‘Can’t Prohibit Speech’
'Can't Prohibit Speech'
Broad Channel Men Exonerated In 'Racist' Parade
Freedom of speech was violated by the city in the case of three Broad Channel men, two firefighters and one policeman, who were fired after riding on a parade float in blackface during a 1998 Broad Channel Mardi Gras Labor Day parade. That decision was handed down on Tuesday by the U.S District Court in Manhattan.
Firefighters Robert Steiner and Jonathan Walters and policeman Joseph Locurto rode aboard a float entitled "Black to the Future: Broad Channel, 2098" in the Labor Day 1998 parade.
The three men, among others, painted their faces black and threw watermelons and fried chicken into the crowd. They went as far as to stage a re-enactment of the murder of James Byrd Jr. - a black man from Texas, who was dragged from a pickup truck and killed in 1998.
In previous years, many of the same group that rode on "Black to the Future" sponsored floats entitled, "The Gooks of Hazzard" and "Hasidic Park". Neither float received the notoriety or degree of public criticism that the accompanied the 1998 float.
At the time, snippets of videotape of the "Black to the Future" float were spread across the local news; Al Sharpton led a march of 100 demonstrators through Broad Channel; and, Mayor Giuliani publicly denounced the actions of the two firefighters and the policeman. Giuliani then fired the three off-duty city employees without hearings, citing concerns that their actions could result in civil unrest across the city. Shortly afterwards, Locurto, Steiner and Walters filed suit against the city claiming that they were wrongfully fired and their first amendment rights were violated.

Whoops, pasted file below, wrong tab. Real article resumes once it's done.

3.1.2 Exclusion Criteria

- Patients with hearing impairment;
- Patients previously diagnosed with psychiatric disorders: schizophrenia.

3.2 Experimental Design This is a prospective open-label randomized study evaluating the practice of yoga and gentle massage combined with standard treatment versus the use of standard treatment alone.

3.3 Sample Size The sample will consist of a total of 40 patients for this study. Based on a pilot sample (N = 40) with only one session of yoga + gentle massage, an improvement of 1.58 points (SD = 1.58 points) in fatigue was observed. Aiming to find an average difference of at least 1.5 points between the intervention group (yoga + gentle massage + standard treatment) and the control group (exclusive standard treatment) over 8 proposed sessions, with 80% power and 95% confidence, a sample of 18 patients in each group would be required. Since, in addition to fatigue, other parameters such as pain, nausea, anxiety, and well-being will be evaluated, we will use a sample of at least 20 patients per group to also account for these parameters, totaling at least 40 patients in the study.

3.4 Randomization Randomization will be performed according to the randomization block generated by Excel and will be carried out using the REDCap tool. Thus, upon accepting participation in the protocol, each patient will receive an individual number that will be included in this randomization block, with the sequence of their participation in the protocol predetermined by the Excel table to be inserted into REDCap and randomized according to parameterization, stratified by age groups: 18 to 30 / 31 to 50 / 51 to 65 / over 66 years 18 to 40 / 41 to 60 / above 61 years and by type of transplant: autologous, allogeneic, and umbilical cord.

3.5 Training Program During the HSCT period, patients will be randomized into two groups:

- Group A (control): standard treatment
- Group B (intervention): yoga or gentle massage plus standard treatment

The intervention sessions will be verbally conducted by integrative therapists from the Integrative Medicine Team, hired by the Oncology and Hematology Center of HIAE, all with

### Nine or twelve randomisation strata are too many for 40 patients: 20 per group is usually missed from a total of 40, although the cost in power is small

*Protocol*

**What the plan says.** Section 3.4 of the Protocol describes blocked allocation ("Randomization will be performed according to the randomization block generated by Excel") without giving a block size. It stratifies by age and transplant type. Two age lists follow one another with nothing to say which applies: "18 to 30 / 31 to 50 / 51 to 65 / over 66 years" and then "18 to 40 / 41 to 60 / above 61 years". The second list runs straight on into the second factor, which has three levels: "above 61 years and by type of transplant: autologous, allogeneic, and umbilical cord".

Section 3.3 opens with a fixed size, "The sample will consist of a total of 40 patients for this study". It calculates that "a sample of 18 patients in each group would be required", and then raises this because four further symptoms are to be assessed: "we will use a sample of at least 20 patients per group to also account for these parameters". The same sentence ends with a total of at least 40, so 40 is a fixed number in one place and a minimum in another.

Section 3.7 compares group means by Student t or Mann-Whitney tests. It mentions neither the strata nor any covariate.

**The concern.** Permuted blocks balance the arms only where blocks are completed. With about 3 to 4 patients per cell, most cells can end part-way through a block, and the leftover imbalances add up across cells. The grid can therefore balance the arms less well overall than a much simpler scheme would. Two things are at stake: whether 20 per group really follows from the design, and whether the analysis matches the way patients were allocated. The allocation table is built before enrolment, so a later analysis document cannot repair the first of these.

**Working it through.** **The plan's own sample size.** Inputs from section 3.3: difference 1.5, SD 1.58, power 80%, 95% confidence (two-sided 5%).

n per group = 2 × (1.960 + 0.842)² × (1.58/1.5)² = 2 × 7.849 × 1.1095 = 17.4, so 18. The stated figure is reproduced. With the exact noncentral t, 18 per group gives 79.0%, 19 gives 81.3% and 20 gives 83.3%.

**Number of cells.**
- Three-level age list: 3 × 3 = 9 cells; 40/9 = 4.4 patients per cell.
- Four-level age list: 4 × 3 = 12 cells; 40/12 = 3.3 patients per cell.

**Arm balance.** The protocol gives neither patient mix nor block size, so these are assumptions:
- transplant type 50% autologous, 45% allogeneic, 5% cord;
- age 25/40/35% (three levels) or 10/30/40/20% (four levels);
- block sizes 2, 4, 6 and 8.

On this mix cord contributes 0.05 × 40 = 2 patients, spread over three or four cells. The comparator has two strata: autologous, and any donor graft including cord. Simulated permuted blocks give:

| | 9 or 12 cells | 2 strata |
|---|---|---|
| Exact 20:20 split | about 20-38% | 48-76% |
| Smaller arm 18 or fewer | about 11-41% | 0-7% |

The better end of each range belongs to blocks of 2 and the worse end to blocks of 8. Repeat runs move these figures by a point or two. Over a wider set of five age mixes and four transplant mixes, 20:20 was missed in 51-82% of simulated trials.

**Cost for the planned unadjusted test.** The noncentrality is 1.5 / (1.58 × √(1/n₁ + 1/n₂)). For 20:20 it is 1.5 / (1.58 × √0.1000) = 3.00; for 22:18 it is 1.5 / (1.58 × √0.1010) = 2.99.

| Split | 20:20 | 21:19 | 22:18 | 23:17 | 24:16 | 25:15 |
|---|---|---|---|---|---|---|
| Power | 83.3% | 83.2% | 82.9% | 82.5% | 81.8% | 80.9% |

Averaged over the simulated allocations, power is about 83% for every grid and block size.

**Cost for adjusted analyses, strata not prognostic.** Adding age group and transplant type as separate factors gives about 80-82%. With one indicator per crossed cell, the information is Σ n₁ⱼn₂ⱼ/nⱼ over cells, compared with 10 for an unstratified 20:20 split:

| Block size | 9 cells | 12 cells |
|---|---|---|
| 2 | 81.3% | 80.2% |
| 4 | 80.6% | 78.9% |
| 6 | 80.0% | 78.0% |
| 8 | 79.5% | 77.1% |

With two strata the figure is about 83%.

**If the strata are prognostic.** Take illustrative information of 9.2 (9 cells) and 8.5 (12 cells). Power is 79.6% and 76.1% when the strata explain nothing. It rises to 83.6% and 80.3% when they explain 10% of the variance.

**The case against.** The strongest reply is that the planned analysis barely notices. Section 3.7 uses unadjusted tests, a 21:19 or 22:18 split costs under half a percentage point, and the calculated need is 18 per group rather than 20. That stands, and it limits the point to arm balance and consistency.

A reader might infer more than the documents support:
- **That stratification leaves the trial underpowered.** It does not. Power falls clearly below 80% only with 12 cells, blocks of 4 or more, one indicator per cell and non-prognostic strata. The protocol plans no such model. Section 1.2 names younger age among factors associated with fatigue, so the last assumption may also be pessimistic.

The plaintiffs continue to allege that they were scapegoats for the Mayor at a racially tense time for the city. "The decision confirms that the reason for dismissing the three individuals was to distract from the mayor's policy," said Donna Leiberman, Executive Director of the NYCLU.
Not all shared the enthusiasm of the NYCLU for the decision. "Folks of color are tremendously outraged," said Ed Willams, President Far Rockaway chapter of the National Association for the Advancement of Colored People and an assistant for Congressman Gregory Meeks. "Their conduct and behavior is indefensible."
Mayor Rudy Giuliani, who originally said the only way for Locurto to get his job back would be if the Supreme Court reinstated him, disagreed with the ruling. "I think that the decision is bizarre," Giuliani, defendant in the case, told The New York Times. "The city and the mayor have to have the discretion to remove people in uniform who display significant racial bias."
The decision handed down by U.S. District Judge John E. Sprizzo has far reaching implications beyond the three plaintiffs. The New York Civil Liberties Union, who defended Locurto, lauded the ruling as a victory for freedom of speech. "Expression is protected regardless of the content so long as it doesn't disrupt their particular employment practices," said Donna Leiberman.
While freedom of expression is protected under the first amendment, does that right extend to protect racism? "Is it all right for a black man to call an Italian a grease ball?," asked Williams rhetorically.
The "Black to the Future: Broad Channel 2098" float was reportedly intended to be a parody of racial bias.
It is still alleged that Locurto, Steiner and Walters were fired, in part, to atone for past racial insensitivities of the Guiliani administration. The three Broad Channel men were fired "to distract from the mayor's own abysmal track record," said Leiberman. While Guiliani asserts that it would be dangerous to have racists patrolling the streets.
The ruling marks the first step - liability - in a bifurcated process of exoneration the judge has established for this case. Now that the court has decided that the men were erroneously fired, the next step is punitive damages and possible reinstatement of their city jobs. Locurto is only seeking the reinstatement of his job, according to the NYCLU.